For farmed perch producer Aquna, scarcity helps create high-end demand
If you’ve never heard of Murray Cod, you’re not alone. Only a handful of chefs worldwide know of this perch species, which is farmed by Aquna Sustainable Murray Cod in New South Wales, Australia, and though relatively new to the worldwide market, is in high demand.
Matt Ryan, a former wheat and sheep farmer, began farming Murray Cod in 2012, in open freshwater ponds on the Murray-Darling river basin, 300 miles from the ocean. One of the largest freshwater fish in the world, the fish (Maccullochella peelii) grows to more than 200 pounds in the wild but Aquna harvests between 12 and 18 months when they are 2 to 3 pounds.
“We’ve not grown them a lot bigger than that because we’ve always been under pressure to supply our customers with more fish,” Ross Anderson, Aquna’s chairman, told The Advocate. “And being a small company, we need cash flow.”
Aquna is supplying to Murray Cod to the United States, Macau, Japan, Singapore, Hong Kong and Australia, and is eyeing the European market. The species is also highly sought after in Australia, where the company enlisted chef and restaurateur Heston Blumenthal to promote the species and develop recipes.
At the Boston Seafood Show in March 2019 Aquna approached San Francisco-based supplier CleanFish to be its exclusive supplier to the U.S. market. Alisha Lumea, marketing director at CleanFish, said they have just begun launching the brand.
“There’s not a market for this as most people have never heard of this fish or ever tasted it,” she said. “It’s not going to splash on the market all at once – it will take a while to introduce and get people on board.”
The first chef to menu Murray Cod in the United States was Cedric Vongerichten at Wayan in New York and a few other chefs have picked it up since then.
“Chef feedback has been overwhelmingly positive and people have been blown away by Murray Cod, so we can see there’s a market based on the response we’re getting,” Lumea said. “We think this will fit with high end restaurants because it’s an expensive fish. And high-end restaurants are the places where customers are most likely to try things they haven’t tried before.”
Word-of-mouth marketing is paramount, Lumea added.
“This is a huge undertaking and anything new like this has to build slowly. We’re starting chef-to-chef to build awareness and credibility. From there we’ll find other distributors in markets that have a robust fine dining scene, and see what’s possible in those markets.”
Anderson said Murray Cod has sold itself in Australia, where it quickly became an aspirational product.
“It’s a very high-quality eating fish with a high fat content, and we found Michelin-star chefs picking it up and running with it. It’s the scarcest fine dining fish in the world, and chefs love the fact that they have something no-one else in the world does. The principle of scarcity seems to work really well with the marketing of the fish and maintaining the margins.”
In Australia Murray Cod is sold whole and unprocessed for $25 to $26 (AUS) per kilogram. Singapore, Japan and Hong Kong constitute up to 10 percent of sales. Anderson said the creamy, white flavor of Murray Cod makes it a good fit as a sashimi fish, but it’s also well-suited to steaming, as its high fat content means it retains its moistness on the plate.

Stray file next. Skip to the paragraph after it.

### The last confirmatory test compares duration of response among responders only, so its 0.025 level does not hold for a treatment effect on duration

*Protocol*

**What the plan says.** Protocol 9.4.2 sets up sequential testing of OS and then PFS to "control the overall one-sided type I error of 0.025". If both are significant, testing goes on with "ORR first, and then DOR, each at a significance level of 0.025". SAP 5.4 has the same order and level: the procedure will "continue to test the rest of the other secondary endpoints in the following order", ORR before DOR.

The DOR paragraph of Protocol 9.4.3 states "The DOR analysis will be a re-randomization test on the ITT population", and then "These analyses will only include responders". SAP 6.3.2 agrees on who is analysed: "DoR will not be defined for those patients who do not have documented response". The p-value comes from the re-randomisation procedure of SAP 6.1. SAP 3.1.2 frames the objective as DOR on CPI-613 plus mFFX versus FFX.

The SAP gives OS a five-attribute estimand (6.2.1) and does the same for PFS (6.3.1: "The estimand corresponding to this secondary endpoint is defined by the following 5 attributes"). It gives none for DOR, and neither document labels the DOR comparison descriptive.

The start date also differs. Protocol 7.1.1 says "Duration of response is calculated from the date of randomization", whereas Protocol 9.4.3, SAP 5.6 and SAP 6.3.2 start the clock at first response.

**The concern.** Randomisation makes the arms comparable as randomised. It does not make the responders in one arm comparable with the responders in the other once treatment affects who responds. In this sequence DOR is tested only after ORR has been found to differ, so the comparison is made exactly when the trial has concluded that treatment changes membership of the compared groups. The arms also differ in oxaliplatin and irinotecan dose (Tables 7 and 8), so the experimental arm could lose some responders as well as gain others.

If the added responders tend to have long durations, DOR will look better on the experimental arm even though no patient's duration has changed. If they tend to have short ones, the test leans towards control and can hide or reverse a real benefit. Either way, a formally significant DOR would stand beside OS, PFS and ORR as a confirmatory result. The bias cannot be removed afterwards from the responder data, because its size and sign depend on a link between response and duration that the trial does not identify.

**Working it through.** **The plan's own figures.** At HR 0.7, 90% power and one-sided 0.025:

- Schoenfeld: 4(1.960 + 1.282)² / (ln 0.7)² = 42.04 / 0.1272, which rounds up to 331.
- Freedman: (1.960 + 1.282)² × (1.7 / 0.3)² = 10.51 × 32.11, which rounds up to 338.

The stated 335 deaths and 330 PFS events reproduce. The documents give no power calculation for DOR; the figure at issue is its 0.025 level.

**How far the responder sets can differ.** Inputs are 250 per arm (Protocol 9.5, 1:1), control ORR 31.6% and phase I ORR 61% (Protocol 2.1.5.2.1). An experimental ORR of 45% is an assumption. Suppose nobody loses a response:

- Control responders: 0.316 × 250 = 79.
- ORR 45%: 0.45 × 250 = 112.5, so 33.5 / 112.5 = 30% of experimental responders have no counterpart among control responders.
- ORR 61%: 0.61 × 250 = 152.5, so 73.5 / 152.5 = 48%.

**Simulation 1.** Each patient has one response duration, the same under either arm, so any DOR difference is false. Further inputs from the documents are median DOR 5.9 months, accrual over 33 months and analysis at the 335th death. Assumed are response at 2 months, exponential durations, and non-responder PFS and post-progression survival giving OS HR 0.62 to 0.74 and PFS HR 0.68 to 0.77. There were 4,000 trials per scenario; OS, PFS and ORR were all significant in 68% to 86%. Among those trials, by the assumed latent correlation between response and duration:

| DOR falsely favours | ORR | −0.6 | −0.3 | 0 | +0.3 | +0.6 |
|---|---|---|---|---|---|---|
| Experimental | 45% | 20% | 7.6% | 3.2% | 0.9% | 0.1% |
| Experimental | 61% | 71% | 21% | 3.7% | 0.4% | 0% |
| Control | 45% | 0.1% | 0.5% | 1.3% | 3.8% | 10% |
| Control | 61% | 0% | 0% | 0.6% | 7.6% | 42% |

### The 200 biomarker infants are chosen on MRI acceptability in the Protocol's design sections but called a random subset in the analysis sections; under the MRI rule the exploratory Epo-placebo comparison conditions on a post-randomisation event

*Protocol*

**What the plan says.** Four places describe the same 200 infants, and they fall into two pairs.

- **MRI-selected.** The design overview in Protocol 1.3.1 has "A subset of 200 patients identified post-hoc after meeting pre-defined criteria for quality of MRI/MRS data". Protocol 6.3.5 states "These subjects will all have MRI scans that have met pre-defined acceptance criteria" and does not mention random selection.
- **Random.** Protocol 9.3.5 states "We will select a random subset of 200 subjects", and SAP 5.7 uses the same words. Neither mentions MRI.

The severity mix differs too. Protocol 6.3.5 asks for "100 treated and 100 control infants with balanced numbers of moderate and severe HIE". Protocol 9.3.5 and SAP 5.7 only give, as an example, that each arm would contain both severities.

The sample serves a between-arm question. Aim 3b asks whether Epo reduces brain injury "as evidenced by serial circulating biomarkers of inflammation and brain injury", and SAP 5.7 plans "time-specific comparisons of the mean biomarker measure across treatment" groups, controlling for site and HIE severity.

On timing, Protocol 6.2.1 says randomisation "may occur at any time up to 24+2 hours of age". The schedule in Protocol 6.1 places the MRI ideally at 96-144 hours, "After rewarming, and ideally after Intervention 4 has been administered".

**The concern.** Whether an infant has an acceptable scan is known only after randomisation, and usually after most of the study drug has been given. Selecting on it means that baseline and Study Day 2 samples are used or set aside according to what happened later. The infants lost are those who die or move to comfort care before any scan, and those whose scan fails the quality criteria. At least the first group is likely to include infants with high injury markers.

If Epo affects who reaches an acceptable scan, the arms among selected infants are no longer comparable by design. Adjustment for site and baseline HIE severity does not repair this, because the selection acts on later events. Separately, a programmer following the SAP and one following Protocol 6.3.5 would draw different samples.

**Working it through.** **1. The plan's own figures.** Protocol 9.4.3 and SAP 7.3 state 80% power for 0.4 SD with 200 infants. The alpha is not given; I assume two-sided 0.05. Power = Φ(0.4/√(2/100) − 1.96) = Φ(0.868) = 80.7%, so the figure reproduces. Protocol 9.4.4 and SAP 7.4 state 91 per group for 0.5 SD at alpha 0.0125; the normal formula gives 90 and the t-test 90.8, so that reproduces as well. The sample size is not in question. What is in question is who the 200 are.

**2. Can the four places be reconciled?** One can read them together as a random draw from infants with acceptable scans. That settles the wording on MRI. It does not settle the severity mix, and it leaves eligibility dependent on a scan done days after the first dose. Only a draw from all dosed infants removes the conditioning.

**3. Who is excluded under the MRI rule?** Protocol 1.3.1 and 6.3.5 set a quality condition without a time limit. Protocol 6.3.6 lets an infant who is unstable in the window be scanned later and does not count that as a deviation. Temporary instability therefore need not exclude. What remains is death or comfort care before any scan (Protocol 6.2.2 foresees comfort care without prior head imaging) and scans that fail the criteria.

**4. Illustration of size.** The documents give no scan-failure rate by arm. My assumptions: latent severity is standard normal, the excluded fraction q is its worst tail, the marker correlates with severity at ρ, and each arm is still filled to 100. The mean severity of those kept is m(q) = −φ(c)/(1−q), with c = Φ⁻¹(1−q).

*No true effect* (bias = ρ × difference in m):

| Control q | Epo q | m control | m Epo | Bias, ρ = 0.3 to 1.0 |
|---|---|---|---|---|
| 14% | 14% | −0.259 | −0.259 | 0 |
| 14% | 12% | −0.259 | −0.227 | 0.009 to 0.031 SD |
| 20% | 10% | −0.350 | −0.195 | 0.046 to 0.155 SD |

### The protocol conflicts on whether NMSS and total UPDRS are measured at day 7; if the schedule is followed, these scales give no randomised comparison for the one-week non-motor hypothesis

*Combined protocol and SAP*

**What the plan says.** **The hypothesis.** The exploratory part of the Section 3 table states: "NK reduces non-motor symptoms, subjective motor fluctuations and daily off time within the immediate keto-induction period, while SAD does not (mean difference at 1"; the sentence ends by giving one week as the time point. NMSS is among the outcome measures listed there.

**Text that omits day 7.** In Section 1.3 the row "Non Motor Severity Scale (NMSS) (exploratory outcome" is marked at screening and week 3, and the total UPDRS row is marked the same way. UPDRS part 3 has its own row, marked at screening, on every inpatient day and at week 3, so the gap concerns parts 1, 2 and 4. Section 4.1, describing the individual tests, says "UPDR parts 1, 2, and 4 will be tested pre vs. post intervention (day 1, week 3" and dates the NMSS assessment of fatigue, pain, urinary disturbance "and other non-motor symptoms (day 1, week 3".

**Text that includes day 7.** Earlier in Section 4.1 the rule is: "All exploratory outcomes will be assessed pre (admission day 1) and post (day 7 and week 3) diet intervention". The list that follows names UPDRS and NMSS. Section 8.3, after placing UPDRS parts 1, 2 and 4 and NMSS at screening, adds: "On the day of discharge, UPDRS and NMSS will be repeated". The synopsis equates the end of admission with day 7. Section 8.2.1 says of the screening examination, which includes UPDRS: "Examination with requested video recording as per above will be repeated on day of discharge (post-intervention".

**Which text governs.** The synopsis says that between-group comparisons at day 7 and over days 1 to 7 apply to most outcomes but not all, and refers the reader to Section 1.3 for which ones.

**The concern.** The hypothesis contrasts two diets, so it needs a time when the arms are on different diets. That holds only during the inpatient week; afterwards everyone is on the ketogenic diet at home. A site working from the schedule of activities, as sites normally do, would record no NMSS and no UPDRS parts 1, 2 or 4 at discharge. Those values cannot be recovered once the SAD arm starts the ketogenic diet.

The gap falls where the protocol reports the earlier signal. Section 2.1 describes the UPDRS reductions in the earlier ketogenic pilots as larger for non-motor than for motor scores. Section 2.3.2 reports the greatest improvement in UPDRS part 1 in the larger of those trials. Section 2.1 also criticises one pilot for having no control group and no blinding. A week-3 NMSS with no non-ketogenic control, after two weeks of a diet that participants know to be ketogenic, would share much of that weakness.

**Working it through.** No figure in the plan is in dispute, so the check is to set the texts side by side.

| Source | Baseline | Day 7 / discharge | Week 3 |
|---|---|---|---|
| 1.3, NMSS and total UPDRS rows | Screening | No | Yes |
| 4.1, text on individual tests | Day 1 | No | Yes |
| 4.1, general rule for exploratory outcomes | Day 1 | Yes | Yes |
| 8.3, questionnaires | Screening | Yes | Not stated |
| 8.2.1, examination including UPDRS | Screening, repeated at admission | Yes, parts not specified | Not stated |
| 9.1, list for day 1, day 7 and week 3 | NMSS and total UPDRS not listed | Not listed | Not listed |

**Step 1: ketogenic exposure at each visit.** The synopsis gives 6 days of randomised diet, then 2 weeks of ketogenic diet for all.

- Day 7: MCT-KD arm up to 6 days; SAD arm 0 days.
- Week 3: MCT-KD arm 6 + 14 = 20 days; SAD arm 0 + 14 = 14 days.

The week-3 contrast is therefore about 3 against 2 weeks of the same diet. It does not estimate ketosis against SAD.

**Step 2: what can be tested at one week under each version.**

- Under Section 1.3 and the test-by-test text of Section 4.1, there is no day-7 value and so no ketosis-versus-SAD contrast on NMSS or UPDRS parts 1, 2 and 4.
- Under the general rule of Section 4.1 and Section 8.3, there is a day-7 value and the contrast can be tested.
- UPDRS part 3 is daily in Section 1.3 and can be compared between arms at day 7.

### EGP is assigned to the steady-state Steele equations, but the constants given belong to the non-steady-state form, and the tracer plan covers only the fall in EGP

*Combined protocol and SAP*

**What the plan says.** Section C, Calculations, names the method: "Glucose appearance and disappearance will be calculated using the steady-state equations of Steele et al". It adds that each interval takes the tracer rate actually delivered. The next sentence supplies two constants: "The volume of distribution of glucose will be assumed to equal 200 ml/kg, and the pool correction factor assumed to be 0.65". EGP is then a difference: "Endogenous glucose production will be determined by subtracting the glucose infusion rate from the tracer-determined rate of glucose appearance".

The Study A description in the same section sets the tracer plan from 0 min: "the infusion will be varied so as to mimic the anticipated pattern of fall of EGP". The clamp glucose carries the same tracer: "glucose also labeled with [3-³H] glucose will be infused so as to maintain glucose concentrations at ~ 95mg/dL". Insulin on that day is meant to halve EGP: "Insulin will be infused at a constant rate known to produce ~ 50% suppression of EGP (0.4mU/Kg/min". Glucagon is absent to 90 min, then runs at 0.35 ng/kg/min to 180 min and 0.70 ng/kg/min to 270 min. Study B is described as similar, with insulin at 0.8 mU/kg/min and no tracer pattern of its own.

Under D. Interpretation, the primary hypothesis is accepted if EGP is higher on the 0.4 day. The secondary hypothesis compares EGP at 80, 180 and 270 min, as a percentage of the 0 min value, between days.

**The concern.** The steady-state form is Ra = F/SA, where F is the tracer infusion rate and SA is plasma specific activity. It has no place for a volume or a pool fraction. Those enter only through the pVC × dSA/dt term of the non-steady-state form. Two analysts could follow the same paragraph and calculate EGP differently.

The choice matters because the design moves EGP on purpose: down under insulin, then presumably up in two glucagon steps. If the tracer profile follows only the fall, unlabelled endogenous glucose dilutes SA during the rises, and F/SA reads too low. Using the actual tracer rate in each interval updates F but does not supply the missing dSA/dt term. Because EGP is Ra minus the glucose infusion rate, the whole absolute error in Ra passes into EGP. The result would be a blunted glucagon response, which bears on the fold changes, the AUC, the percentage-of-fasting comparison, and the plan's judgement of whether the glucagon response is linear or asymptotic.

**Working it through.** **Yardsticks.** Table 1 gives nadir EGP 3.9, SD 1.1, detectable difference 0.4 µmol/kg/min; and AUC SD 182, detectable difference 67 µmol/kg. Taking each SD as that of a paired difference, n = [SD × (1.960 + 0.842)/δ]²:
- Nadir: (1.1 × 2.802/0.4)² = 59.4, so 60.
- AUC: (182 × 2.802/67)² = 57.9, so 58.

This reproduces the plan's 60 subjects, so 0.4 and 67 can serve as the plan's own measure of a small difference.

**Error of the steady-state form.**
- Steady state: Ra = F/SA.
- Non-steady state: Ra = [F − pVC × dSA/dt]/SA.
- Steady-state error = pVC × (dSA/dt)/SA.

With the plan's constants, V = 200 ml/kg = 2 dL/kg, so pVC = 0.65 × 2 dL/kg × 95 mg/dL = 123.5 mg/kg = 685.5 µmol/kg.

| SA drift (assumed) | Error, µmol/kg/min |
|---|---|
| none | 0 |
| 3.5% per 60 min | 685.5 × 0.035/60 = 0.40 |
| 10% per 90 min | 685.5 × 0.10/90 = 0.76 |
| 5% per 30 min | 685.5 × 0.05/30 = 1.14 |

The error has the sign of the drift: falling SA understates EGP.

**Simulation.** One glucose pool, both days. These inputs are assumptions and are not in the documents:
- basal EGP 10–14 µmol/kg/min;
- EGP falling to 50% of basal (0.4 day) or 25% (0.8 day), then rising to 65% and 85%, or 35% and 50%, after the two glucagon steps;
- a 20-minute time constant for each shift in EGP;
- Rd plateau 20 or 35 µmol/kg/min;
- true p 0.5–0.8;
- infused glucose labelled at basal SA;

It’s going to be the wagyu of fish.
The farm conditions are key to maintain that flavor, he said.
“Our balance of algae plankton and weed in the ponds consumes most of the fish byproducts and acts like a natural filter,” he said. “The fish never get near to the bottom of the pond and as a result they come out with a really clean taste.”
The water temperature varies between 8 and 30 degrees-C and the colder water kills most of the diseases, allowing Aquna to grow Murray Cod in antibiotic-free conditions with full traceability.
“When the fish hits your dinner plate we can tell you about every aspect of its life: who its mother and father was, what it was fed, how it was treated and what was in the water,” Anderson said.
The company listed on the Australia Stock Exchange with less than 40 tons of productive capacity on Jan. 31, 2017. Today it is producing 1,275 tons of fish and in five years anticipated production is 5,000 to 6,000 metric tons. The largest impediment to growth has been staffing, Anderson said.
“In the early days it was a heavy load on management to do quality control. We started out with two staff and have grown to 22, but we had to teach basic aquaculture husbandry and biosecurity skills, and it took time to develop of core of skilled, experienced people who can run the farm,” Anderson said.
In the last quarter of this year Aquna is planning to offer Murray Cod as a hot smoked fish in the European market. Anderson said the company has an agreement with a European distributor to sell hot smoked Murray Cod in restaurants and high-end delis, and is confident that once this is commercialized it will account for more than half the total output of Murray Cod.
The company has also begun a selected breeding process to produce Aquna Cod as a subspecies of Murray Cod. Aquna Cod will have a creamier taste, a whiter flesh and a higher fat content.
“It’s going to be the wagyu of fish,” Anderson said. “Primarily for us it’s about maintaining the brand as a high-quality eating fish, and an item that’s very rare and exclusive.”
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Vancouver-based correspondent Lauren Kramer has written about the seafood industry for the past 15 years.
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